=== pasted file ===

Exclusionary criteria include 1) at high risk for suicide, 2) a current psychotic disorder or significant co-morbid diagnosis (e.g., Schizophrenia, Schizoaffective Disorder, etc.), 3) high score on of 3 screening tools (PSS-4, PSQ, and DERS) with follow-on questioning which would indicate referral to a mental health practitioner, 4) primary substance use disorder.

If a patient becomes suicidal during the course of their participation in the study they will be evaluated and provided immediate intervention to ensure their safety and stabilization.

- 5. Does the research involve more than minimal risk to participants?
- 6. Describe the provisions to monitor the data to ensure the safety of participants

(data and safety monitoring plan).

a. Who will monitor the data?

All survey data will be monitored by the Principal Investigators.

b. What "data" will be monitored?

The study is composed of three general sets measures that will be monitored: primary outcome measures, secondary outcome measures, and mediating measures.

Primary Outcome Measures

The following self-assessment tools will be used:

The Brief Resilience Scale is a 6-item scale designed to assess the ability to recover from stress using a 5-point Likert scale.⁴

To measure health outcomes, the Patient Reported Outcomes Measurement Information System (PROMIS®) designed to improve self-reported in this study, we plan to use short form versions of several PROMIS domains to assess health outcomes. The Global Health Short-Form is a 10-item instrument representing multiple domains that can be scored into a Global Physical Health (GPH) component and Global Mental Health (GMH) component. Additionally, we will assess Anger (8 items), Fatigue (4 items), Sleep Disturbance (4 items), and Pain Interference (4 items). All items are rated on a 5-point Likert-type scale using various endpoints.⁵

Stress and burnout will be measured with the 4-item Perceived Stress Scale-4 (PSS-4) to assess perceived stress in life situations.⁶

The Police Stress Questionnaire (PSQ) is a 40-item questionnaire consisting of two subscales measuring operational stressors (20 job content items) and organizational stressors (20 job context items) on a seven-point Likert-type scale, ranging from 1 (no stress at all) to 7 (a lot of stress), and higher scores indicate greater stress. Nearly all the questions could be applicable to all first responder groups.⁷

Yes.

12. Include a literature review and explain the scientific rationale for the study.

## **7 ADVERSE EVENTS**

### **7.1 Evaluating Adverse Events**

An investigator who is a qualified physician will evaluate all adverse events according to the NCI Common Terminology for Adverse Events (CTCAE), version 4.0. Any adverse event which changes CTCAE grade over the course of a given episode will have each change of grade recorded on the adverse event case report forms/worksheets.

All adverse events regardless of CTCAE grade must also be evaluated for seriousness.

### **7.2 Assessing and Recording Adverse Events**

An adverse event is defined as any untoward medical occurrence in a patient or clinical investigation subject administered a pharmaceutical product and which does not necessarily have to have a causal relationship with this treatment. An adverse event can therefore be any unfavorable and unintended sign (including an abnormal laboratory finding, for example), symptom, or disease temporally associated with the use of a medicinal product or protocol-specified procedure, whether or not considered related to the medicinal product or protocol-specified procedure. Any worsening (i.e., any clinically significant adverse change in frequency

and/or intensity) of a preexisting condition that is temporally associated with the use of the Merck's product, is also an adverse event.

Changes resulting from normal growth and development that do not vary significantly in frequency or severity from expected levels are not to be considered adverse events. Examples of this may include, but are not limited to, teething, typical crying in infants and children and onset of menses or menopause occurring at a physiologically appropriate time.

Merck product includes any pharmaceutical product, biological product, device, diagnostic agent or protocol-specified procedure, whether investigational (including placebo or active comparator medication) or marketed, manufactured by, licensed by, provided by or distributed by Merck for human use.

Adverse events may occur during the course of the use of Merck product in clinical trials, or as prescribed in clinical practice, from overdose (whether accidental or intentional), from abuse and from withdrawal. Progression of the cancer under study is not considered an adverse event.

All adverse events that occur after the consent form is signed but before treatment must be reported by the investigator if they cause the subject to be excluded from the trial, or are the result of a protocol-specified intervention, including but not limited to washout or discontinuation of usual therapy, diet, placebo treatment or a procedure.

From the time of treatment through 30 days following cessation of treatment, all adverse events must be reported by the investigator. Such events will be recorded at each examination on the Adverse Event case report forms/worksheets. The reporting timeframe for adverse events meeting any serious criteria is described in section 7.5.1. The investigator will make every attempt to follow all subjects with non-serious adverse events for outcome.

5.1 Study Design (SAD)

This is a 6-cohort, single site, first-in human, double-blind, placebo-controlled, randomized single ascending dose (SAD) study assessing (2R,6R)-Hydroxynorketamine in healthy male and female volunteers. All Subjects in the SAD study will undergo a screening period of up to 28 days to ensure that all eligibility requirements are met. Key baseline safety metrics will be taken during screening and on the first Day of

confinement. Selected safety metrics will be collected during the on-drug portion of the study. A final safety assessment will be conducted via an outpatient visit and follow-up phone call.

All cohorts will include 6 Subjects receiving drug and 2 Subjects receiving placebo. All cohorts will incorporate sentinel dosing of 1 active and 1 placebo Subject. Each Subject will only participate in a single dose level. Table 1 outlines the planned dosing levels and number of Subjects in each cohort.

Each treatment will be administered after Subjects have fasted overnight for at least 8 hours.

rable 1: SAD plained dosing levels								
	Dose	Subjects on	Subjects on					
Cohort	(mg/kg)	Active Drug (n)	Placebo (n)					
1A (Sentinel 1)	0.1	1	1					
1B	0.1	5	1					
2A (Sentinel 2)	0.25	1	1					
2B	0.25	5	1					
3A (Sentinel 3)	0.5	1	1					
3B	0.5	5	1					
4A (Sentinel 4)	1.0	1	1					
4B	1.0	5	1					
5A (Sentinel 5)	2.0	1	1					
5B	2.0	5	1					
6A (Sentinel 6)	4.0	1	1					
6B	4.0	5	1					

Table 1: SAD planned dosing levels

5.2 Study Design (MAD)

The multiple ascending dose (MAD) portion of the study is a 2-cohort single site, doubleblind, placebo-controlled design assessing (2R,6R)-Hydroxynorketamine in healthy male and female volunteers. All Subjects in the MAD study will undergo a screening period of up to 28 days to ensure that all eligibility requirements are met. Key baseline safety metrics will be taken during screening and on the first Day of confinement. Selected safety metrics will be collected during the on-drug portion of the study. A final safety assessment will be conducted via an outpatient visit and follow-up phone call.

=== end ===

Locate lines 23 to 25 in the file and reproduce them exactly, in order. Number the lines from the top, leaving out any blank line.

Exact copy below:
An adverse event is defined as any untoward medical occurrence in a patient or clinical investigation subject administered a pharmaceutical product and which does not necessarily have to have a causal relationship with this treatment. An adverse event can therefore be any unfavorable and unintended sign (including an abnormal laboratory finding, for example), symptom, or disease temporally associated with the use of a medicinal product or protocol-specified procedure, whether or not considered related to the medicinal product or protocol-specified procedure. Any worsening (i.e., any clinically significant adverse change in frequency

and/or intensity) of a preexisting condition that is temporally associated with the use of the Merck's product, is also an adverse event.

Changes resulting from normal growth and development that do not vary significantly in frequency or severity from expected levels are not to be considered adverse events. Examples of this may include, but are not limited to, teething, typical crying in infants and children and onset of menses or menopause occurring at a physiologically appropriate time.